The IgG-binding capacity of total protein extracts, before (–) and after (+) mTG treatment, was analyzed using CD patients' pooled sera in order to have a representative trend and to eliminate the variability factor among individuals; data of wheat and GF flours control dough are reported in Figure 4.

FIGURE 4
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Figure 4. IgG-binding capacity, expressed as OD value of gluten-containing dough and GF flour control dough before (-) ▴ and after (+) • mTG treatment using pooled CD patient' sera (P1–P14). Data are presented as mean values of 7 replicates with significance level: ns = not significant, *p < 0.05, **p < 0.01, and ***p < 0.001. W, wheat; R, rice; C, corn; A, amaranth.

Enzymatic treatment did not change the immunoreactivity of total protein extracts both in corn and in amaranth, while in wheat (p < 0.001) and rice doughs (p < 0.01), mTG treatment significantly decreased the IgG-binding capacity. The OD values represent the level of IgG reactivity to any of the wheat, rice, corn and amaranth proteins present in dough extracts. A higher value indicates that more IgG antibodies against surface-exposed proteins of the flour sources are present in the sera.

The combined effect of mTG and sourdough on GF dough proteins was also analyzed using CD, NCGS, and HCBD pools of sera. Both biotechnological treatments (mTG and sourdough) influenced the immuno-recognition of the sera. As representative data, the total protein extracts from rice doughs, analyzed with the CD patients pool of sera, are shown in Figure 5.

FIGURE 5
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Figure 5. IgG-binding capacity of rice total protein extracts using a pool of sera from CD patients (P1–P14). The protein from rice dough and sourdough were treated with mTG. Data are reported as absorbance at 405 nm of sera diluted 1:250. Data are presented as mean values with significant level: *p < 0.05, **p < 0.01, and ***p < 0.001.

mTG treatment significantly reduced (p < 0.01) the specific antibody binding capacity of the protein derived from rice dough. Sourdough fermentation caused a reduction (p < 0.05) of the immunoreaction. The statistical analysis did not show any significant differences when the Rs (mTG) sample was compared to the Rs and to R (mTG) samples. In fact, both treatments (sourdough and mTG) resulted in significant antigenicity reduction and the combined treatment did not lead to more decreased antigenicity (Figure 5).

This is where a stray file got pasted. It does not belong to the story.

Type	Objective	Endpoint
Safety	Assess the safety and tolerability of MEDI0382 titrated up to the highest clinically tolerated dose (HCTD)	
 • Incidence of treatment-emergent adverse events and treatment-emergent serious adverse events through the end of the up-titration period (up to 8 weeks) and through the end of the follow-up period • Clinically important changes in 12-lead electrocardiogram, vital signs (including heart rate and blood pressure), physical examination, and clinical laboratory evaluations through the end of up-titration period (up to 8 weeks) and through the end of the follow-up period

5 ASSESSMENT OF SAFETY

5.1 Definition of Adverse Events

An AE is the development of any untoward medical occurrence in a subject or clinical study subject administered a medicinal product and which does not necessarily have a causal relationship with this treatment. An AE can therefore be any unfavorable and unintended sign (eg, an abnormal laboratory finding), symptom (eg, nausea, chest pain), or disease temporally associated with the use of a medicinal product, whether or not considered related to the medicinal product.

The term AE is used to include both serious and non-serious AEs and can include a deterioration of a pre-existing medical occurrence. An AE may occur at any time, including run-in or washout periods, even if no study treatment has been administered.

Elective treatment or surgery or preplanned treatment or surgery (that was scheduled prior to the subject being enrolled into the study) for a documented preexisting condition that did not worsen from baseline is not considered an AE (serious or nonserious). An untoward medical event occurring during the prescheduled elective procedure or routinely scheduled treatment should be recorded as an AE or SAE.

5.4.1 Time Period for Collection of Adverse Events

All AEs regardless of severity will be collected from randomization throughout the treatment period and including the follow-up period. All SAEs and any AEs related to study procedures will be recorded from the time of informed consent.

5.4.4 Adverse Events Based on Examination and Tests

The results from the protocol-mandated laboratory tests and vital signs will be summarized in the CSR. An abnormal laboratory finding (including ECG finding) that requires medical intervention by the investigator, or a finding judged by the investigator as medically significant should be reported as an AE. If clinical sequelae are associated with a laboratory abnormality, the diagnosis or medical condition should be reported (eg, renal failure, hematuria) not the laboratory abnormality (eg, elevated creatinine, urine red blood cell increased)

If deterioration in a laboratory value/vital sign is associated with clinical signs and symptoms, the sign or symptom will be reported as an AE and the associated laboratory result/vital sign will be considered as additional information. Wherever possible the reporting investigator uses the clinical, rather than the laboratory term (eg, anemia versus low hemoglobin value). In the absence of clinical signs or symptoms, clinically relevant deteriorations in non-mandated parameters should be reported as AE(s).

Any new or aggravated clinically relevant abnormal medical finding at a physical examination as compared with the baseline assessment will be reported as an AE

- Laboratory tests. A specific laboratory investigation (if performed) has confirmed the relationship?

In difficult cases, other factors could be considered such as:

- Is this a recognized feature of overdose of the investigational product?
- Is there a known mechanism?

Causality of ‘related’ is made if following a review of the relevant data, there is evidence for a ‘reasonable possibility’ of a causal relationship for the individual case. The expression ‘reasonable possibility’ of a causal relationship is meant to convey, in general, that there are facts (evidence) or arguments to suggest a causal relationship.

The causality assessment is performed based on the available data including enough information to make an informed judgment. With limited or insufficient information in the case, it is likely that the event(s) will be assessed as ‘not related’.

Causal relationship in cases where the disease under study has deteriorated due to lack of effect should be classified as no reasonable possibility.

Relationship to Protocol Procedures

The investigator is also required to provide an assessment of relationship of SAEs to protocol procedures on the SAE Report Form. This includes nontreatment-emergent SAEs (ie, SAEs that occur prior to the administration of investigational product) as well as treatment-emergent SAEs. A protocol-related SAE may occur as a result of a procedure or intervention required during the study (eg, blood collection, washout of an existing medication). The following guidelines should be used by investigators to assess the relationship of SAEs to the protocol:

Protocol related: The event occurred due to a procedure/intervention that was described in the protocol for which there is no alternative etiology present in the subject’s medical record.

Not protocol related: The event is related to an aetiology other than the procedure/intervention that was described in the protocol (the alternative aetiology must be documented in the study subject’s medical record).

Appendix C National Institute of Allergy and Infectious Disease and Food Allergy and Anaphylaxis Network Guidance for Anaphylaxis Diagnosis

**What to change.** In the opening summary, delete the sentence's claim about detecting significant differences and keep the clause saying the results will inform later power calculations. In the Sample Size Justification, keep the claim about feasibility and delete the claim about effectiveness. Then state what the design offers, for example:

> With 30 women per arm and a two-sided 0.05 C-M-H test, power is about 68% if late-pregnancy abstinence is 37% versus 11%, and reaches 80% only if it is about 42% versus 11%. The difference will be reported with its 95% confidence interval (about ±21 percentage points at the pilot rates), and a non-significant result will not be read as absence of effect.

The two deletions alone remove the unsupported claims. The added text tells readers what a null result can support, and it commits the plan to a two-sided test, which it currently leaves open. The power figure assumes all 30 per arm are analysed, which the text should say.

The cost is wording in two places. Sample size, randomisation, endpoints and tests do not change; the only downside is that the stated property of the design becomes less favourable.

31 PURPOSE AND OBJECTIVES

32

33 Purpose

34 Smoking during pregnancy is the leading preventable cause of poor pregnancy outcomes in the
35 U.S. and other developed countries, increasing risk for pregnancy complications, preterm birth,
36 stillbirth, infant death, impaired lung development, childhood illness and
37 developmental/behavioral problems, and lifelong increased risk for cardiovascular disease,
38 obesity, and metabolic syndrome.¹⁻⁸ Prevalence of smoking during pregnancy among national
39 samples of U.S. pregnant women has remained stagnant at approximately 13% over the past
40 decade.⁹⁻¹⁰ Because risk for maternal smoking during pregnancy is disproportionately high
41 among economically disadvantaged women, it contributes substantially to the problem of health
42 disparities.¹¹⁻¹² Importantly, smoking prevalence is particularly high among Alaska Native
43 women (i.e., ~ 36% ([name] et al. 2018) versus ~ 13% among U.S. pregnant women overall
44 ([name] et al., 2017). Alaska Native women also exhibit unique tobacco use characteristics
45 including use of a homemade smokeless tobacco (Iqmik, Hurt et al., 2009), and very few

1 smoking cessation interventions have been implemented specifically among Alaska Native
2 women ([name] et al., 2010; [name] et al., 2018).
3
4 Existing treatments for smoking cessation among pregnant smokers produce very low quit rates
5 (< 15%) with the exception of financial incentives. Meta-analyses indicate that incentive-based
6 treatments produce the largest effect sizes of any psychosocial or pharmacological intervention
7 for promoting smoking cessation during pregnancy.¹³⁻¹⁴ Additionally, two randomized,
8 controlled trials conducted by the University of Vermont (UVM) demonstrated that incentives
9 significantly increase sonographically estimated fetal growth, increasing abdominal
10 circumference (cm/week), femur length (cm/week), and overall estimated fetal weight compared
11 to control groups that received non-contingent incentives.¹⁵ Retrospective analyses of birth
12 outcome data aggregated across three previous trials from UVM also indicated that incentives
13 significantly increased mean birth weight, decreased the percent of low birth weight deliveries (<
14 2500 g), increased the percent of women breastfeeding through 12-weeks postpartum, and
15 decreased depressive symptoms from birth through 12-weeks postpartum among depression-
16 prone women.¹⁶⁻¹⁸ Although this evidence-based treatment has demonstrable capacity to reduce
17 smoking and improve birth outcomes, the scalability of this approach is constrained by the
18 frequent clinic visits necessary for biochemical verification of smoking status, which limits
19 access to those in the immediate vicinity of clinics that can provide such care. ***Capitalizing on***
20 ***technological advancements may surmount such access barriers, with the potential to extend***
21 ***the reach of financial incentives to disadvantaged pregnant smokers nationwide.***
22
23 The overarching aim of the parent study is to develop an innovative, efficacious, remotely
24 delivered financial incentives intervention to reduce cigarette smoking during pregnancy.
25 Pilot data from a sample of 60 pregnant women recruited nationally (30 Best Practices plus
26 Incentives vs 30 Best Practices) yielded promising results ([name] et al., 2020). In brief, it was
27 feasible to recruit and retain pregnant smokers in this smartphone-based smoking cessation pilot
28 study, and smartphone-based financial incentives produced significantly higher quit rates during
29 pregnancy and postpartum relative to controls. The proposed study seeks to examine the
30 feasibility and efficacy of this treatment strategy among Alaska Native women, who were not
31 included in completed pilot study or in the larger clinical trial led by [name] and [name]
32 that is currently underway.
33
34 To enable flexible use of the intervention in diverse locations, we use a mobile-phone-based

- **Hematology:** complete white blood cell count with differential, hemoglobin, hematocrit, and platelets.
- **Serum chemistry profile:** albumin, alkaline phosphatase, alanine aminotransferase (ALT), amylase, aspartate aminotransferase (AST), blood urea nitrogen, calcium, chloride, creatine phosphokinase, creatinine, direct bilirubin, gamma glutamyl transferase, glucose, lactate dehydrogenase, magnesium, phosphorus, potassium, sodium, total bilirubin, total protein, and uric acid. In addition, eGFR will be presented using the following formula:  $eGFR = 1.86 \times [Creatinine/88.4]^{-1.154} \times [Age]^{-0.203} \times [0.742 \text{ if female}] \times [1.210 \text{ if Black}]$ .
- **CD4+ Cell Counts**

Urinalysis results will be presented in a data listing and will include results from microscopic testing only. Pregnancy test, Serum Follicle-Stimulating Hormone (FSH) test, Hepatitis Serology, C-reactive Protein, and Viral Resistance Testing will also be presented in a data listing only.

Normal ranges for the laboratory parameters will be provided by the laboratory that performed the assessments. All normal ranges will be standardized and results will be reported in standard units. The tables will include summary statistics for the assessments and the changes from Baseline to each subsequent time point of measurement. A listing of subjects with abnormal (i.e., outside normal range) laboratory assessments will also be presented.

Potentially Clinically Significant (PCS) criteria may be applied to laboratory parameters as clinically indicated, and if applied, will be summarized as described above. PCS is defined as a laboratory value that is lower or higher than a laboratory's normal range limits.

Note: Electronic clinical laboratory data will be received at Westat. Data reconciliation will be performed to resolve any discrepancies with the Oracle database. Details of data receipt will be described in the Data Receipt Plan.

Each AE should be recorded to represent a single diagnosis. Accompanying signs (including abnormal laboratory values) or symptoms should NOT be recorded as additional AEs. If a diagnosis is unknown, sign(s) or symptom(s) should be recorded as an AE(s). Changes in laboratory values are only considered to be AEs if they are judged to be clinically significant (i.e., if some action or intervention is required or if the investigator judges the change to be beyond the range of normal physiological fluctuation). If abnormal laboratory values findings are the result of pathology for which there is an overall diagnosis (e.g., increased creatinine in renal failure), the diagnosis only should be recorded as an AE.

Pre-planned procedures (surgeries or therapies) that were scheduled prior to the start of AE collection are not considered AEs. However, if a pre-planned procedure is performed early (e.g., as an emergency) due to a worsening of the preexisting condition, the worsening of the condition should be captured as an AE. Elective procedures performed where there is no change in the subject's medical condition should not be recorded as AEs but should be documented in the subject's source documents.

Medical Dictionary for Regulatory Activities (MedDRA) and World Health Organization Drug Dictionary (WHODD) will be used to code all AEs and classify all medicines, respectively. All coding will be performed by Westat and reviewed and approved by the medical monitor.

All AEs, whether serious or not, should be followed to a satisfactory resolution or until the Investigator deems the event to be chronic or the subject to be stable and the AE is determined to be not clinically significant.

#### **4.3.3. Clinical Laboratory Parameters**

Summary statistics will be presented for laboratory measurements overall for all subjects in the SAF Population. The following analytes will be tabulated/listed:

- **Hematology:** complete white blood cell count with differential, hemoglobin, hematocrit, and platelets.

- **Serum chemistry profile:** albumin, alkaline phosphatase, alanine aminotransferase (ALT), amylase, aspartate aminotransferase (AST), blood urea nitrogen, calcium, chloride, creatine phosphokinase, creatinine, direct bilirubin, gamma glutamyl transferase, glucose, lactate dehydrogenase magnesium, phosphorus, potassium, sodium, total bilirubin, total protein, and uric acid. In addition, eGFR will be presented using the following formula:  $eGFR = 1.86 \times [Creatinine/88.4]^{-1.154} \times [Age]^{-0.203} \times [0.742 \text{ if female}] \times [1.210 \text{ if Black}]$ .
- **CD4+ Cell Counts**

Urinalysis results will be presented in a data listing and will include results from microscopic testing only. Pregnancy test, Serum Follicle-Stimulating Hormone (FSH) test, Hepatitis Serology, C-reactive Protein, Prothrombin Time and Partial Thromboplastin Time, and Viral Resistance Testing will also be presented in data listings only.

The IgG-binding capacity of total protein extracts from gluten-containing dough and GF dough was measured using pooled sera from NCGS patients (P15–P31) (Figure 6).

FIGURE 6
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Figure 6. IgG-binding capacity, expressed as OD value of gluten and GF flours before (–) ▴ and after (+) • mTG treatment, determined by ELISA assay using pooled sera from NCGS patients (P15–P31). Data are presented as mean values of 7 replicates with significance level: ns = not significant, *p < 0.05, **p < 0.01, and ***p < 0.001. w, wheat; r, rice; c, corn; a, amaranth.

This analysis, performed both with wheat and GF doughs, supports the data obtained with CD sera; dough protein immunoreactivity did not increase after mTG treatment. On the contrary, when tested with NCGS sera, mTG treatment decreased immune recognition in doughs of wheat, corn and amaranth (Figure 6). To further evaluate protein IgG reactivity, control dough proteins were extracted by a sequential method using specific buffer solutions. IgG-binding capacity toward F1-, F2-, and F3-enriched fractions, treated or not with mTG, was tested in order to better identify which class of protein showed the highest signal when treated with sera from CD and NCGS patients.

Results indicate a different immunoreactivity of wheat dough compared to GF dough samples. In fact, wheat protein extracts, and in particular the F3 fraction, showed the highest immunoreactivity, both when tested with CD and NCGS sera. In all the GF samples, immunoreactivity of F2 and F3 fractions was very low and in amaranth F3 did not reach the detection limit of the method. In general, F1 of the GF samples was the only fraction showing considerable immunoreactivity (Figure 7A). In all samples, the CD patients' sera showed a higher immunoreactivity when compared to NCGS patients (Figure 7). Moreover, mTG treatment did not affect the IgG reactivity profile in any of the tested flour doughs.